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August 22, 2012

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A woman might prefer the company of a good book to the company of a man; reading as an act of self-pleasure.

He should have given her a foot rub while she was reading, instead of painting a picture of her.

Woulda been our loss, but his gain.

5) Fanfic certainly existed before copyright law -- Arthurian legend, for instance, is fanfic all the way down.

This has me thinking that some of the pronouncements that come from the leaders and members of religious organizations could qualify as (a sort of) fanfic.

Fanfiction is fiction that explores the multiple possibilities arising out of a pre-existing source story.

Right?

The notion of Homer ams fan fiction is a cool thought, but the Greeks didn't have a notion of fiction. Isn't the fact that someone is taking these characters to places they have not been before fundamentally different? I'm not sure about Homer, but one has to imagine that Matthew et al didn't see themselves as engaging in the creation of a fictional world.

The source may be another fiction, or it may be the reported actions of real people, living or dead.

Matthew et al may not have seen themselves as creating a fictional world, and even if they were reporting facts, people like Jerry Falwell and Osama bin Laden managed to create some fiction based on the earlier (assumed to be) intended truth-telling of others.

It's hard to tell how much people like Jerry and Osama actually believed their own derivative fictional creations, but "(sort of)" was intended to cover that possibility. (...delusional fanfic, maybe?)

IMO this is something that needs explaining

I'm not really familiar with fan fiction, but it sounds something along the lines of elaborating a narrative, and/or a world, as a communal activity. I.e., in the context of a community, where what the community shares is a common interest in the narrative and/or fictional world.

If I'm barking up the right tree, I would respectfully submit that the reason more fanfiction writers are women is that women are more attuned to doing things in the context of a community, of whatever kind.

I don't know why that is, and I make no bold (or even mild) statements about why that might be, it's just an observation, FWIW.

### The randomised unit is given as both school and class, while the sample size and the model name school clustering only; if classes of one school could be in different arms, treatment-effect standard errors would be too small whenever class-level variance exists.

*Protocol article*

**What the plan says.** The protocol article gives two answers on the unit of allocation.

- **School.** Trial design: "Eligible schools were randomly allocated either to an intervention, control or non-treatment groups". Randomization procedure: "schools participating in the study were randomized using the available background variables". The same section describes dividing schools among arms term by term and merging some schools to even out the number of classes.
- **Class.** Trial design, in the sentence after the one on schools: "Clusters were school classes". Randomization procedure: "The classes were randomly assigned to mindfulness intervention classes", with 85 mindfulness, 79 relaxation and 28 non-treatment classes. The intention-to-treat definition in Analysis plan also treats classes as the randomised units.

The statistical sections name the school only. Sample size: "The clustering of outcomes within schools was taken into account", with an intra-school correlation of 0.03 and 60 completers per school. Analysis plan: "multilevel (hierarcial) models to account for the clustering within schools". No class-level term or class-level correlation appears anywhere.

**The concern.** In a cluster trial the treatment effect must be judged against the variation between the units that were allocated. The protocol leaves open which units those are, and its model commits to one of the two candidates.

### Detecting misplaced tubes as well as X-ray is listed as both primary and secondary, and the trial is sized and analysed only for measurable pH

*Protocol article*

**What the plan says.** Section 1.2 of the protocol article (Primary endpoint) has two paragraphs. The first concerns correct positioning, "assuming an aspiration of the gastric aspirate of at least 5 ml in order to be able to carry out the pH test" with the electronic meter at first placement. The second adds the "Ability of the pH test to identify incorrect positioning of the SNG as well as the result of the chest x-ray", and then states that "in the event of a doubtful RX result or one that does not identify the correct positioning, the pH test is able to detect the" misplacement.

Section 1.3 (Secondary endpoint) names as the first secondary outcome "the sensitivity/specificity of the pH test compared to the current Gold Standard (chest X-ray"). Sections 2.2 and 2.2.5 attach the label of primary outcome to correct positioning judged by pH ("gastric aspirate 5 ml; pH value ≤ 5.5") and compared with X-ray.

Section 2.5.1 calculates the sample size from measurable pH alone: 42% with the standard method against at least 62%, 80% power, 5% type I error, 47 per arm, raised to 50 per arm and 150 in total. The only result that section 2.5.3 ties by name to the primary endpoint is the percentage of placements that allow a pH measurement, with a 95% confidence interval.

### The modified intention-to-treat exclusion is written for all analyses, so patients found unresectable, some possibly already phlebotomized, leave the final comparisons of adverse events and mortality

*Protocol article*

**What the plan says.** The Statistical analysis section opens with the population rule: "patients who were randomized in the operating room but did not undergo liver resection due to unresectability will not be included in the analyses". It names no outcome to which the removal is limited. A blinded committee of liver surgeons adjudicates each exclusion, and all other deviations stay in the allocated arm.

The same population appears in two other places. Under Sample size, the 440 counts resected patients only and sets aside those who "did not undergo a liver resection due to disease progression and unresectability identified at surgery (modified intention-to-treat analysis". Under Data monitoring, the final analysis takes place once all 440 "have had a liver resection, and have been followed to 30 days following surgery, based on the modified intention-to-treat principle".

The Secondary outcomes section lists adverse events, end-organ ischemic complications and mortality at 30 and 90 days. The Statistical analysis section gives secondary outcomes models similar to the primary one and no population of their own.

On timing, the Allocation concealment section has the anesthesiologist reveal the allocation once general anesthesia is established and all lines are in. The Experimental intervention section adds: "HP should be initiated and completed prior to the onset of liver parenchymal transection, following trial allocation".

one has to imagine that Matthew et al didn't see themselves as engaging in the creation of a fictional world.

This is an interesting idea in the concept of a discussion of fan fiction, because the gospels - at least or especially the synoptic gospels - were in some measure a distillation of narrative elements that were known and shared within the community of early Christians.

They are also not a simple just-the-facts reportorial account of the life of Jesus, but an attempt to understand and make sense of what must have been, at that point, a puzzling and even somewhat alarming reality.

Who was that guy?
What did he mean when he said all of those puzzling things?
What happens now?

IM very HO, one of the things the gospels are (among many) is an attempt by the early Christian community to explore and, by exploring, try to understand the phenomenon of Jesus, through narrative.

So, leaving the question of truth vs fiction aside, and just considering it from the point of view of a communally constructed narrative, maybe not so different.

Slightly tangential but the prose of antiquity (both Greek and Latin) drew a fine line between reporting actual speech (i.e. words believed to have been actually spoken) and fictional speech (e.g. when the actual wording was lost). Interestingly for the latter direct speech was used but oblique for the former. All the speeches 'quoted' in classical literature were therefore of the kind 'that's what he should (or might) have said'. So, if the text goes: "And he spoke: 'Bring me the head of Willy the mail boy'" then that is not what he actually said for sure but what the historian believes to be the 'proper' words. But if the text said: "And he told them that the head of Willy the mail boy should be brought to him", that means that the writer believes that this is what was actually said. Most famously Cicero's speeches were not publishd transcripts but what Cicero afterwards thought he should have said instead of the real thing (and of his many speeches against Catilina and Verres only one got actually held each since the opposition already folded after the first).
So, readers of e.g. the gospels would have known not to take the written down speeches of Jesus as literal but as the interpretation of the evangelists. They would have seen the 'message' as authentic but not debated which author aped the saviour's words best and most literal.

What about Shakespeare? Is there any play by him that is 'original' as in 'not based on pre-existing material'. But he transformed the material to such a degree that the result is something genuinely new (and there is tons of pure fiction esp. in his 'histories').

IMO this is something that needs explaining

Maybe the explanation is that most fiction is already written by or for men. Publishing companies and movie/television studios tend to be run by men. But even when they're not, everyone just knows that things that appeal to women are inherently inferior and not profitable and that media must cater to the (imagined) male perspective.

I mean, there's a reason that the Bechtel test exists and there has to be reason why so much TV fails it.